Ok, so you have been living for a few months (or years) now in Japan. You still have a few years ahead of you (or a lifetime). Everything is nice. You are used to life here. Maybe you speak a few words of Japanese, and maybe you are fluent already. 

Nonetheless, one day you use an online service that requires you to connect your bank account. You go through all the steps, and when you hit execute, suddenly, there is a pop-up! You are hit with “The name doesn’t match any existing bank account” or “The name is wrong” or any form of that.

Any person living in Japan long enough knows that names are a nightmare. Leave pronunciation problems aside, and everybody will spell your katakana name the way they feel that day. Your name might be John, but you might be ジョン, or you might be ジョーン. Or maybe your name has a little more syllables like Abdullah. You might be アブドラ or アブドゥッラー or アブドッラー or any other variation.


The problem is real and can be a hindrance to your life. You have to remember how your name is registered in every place, all because some random person, when you first arrived, decided that this is the way to write your name in Katakana.

Why is this bothersome?

  • Mainly your bank-related transactions get affected. The spell of the name you register in X service is different than the name in the bank account. Or, like in my case, your passport includes several names that conclude your “official name”, but you want to go through life with a simple first and last name. (So you can live in the Japanese system)
  • Every government body has a different spell for your name. 
  • You have to remember different spells. If you don’t use the Japanese language in your daily life, that is much more bothersome.
  • Annoyance, as every service rep, will call you a different name.

So what is the solution?

City hall!

Actually, the first step is to spend 15 minutes with your self. (And with a Japanese person if you need help) and:


1- Decide precisely how do you want your name written in Katakana.

2- If you have multiple names in your official documents, decide which one(s) will be the “last name 姓” and which one(s) will be the “first name 名”. 

Note
I am not sure about how middle names work, to be honest. In my case, my passport has my father’s name and grandfather’s first letter written. When I arrived in Japan, it was made to have both of them go with my first name (Mutaz) as a “first name 名”. So my official name in Japanese looks like this

Last name (姓) |
Arif

First name (名) |
Mutaz father-name grandfather-1st-letter

3- Write that down, take a good look. Burn it to your memory.

4- Go to the city hall. Tell them you want to register your name in Katakana. They’ll make you create/modify a seal certificate (印鑑証明書). (I assume you have a stamp already. If you don’t, please make one first, this is your chance to make it official)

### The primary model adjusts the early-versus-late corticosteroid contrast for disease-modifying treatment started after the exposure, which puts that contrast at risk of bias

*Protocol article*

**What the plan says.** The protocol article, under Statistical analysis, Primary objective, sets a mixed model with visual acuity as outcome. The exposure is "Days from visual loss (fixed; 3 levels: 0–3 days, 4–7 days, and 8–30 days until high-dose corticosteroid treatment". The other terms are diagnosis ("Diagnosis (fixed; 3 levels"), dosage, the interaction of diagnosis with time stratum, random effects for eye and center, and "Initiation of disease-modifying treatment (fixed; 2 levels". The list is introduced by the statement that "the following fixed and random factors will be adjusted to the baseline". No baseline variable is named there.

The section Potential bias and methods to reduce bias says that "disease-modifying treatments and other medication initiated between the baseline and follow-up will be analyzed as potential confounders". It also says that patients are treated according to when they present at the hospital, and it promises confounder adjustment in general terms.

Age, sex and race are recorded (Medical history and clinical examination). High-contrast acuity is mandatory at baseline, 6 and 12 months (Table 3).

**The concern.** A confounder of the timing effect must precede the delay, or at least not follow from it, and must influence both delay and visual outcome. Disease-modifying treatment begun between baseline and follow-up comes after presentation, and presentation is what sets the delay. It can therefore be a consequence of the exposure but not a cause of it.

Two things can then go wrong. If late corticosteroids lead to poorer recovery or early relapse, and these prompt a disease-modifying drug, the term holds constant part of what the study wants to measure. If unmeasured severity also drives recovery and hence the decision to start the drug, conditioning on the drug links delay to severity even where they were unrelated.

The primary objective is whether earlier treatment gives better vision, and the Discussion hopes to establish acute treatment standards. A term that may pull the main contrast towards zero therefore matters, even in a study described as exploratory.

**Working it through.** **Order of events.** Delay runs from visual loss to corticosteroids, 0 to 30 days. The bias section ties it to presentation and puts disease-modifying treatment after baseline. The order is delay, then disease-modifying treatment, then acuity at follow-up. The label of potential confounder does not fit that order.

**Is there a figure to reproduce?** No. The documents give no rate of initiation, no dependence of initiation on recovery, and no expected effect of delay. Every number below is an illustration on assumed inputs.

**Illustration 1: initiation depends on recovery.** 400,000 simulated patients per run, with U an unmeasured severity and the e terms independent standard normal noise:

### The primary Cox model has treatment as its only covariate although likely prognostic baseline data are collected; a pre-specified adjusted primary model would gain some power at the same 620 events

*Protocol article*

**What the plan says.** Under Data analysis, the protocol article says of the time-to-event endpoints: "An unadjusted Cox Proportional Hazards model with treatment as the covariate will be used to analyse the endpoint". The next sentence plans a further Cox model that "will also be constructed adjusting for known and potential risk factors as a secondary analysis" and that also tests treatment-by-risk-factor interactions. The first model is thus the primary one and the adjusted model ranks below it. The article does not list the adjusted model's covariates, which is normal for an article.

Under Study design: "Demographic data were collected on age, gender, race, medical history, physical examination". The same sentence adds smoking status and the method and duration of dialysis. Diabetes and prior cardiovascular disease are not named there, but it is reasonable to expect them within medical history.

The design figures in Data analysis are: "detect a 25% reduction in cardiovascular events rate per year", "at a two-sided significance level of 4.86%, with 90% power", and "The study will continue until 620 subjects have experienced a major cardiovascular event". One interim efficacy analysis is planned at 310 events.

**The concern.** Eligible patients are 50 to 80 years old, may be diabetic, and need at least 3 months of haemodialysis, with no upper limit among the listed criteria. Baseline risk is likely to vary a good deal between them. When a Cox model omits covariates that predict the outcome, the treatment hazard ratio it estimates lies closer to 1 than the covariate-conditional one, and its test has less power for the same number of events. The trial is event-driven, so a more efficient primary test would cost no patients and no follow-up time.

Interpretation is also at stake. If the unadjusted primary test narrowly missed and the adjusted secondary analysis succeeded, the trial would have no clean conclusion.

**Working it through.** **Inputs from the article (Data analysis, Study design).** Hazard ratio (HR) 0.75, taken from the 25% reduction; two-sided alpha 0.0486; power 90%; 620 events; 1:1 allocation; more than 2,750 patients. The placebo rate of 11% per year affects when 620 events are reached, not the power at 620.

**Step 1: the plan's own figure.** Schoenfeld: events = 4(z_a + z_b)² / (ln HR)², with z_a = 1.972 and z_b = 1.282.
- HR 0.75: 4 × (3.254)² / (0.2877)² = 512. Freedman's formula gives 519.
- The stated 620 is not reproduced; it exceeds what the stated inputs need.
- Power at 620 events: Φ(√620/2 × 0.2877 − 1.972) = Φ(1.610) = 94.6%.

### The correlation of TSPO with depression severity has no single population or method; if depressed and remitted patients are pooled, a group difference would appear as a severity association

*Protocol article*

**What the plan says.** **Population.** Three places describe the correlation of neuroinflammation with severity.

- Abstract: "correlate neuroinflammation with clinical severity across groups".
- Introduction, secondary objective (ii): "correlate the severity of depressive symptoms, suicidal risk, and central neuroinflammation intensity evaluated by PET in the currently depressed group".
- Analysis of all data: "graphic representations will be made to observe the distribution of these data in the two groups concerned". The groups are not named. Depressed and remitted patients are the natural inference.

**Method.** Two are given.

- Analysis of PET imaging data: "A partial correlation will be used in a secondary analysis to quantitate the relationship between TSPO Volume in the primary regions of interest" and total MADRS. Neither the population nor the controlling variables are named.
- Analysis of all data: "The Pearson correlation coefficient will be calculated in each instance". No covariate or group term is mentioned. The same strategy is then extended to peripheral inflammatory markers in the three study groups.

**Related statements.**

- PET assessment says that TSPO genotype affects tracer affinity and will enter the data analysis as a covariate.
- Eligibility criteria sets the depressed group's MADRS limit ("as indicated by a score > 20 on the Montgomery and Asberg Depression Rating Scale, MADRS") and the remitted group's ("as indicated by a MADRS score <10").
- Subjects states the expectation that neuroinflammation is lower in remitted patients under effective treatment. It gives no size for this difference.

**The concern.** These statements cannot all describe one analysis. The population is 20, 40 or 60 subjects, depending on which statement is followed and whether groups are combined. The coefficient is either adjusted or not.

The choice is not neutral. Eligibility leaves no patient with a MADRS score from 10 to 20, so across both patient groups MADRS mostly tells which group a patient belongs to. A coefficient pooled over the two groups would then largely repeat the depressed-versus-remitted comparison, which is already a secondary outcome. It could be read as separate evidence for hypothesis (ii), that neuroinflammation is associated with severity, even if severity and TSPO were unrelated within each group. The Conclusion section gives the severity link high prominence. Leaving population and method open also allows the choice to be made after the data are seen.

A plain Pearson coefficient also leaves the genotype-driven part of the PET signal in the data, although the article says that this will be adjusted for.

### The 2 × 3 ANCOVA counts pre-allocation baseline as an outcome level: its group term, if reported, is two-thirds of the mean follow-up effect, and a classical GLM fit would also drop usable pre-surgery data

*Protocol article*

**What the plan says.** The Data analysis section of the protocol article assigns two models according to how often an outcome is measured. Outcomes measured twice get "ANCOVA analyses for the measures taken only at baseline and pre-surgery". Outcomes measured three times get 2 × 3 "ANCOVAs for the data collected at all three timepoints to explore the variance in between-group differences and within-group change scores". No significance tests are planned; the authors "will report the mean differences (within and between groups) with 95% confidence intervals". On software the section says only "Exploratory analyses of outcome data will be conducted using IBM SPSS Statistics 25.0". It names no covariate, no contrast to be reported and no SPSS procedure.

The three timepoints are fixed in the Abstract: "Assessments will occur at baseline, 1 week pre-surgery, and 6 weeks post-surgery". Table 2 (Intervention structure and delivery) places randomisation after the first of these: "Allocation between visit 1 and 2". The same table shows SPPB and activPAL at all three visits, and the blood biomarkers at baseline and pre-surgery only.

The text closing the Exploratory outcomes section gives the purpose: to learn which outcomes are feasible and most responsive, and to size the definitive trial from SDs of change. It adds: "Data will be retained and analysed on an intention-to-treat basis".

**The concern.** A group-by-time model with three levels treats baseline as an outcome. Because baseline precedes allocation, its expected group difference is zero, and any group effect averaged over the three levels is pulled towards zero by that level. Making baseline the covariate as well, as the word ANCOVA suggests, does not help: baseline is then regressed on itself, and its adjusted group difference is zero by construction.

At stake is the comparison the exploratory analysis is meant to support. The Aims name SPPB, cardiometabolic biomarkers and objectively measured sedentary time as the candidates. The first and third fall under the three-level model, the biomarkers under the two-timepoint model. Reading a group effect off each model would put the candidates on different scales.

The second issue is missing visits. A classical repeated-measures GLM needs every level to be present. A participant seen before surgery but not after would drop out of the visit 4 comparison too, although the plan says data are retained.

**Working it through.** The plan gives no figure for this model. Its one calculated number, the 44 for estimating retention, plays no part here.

5- Give them the name you decided, in the order that you have chosen. You’ll go through a confirmation process. It shouldn’t take more than 10-20 minutes (+ waiting time at city hall I mean)

6- Congratulations! You have an official name in Japanese!

7- Take a few copies with you.

*This is how they look like. Some of the city halls print them on A4 papers.

Oh, and you can print those from the nearest convenience store if you have your My Number ID.


Now to the fieldwork

This is the part where you have to go around announcing you have an official name. Don’t worry. You don’t have to do this in one day. My advice is to plan it ahead and go over it in the upcoming weeks.


Places you want to correct your katakana name. (Make sure to take the city hall certificate you just made)

  • All your bank accounts (This is the most critical step.) Tell them to make you a new cash card with your new name in it.
  • Any investment accounts you have
  • Your mobile service
  • Your employer. At least your official name in their internal system so that all your official certificates, your health insurance, and tax-related info…etc are registered in that name. (If you are self-employed, then check with the city hall that your health insurance and pension are named correctly)
  • Anywhere else where they require an official katakana name

Reading this article, you might feel this is trivial. I know, why bother to do all of that? Well, the honest answer is convenience and peace of mind. This small inconvenience keeps popping up at the wrong time. I felt powerless at the beginning. But then I decided to take a step forward, and it was so fruitful.


Once I had my name corrected, all my official documents reflected that. So that when two official documents meet, they don’t contradict, and I don’t have to get frustrated about it. Going forward, whenever I have to register something in an official capacity, I don’t have to hesitate. My name will always be the same, just as in other languages. *pats self on the back*

Cover photo by Jelleke Vanooteghem on Unsplash

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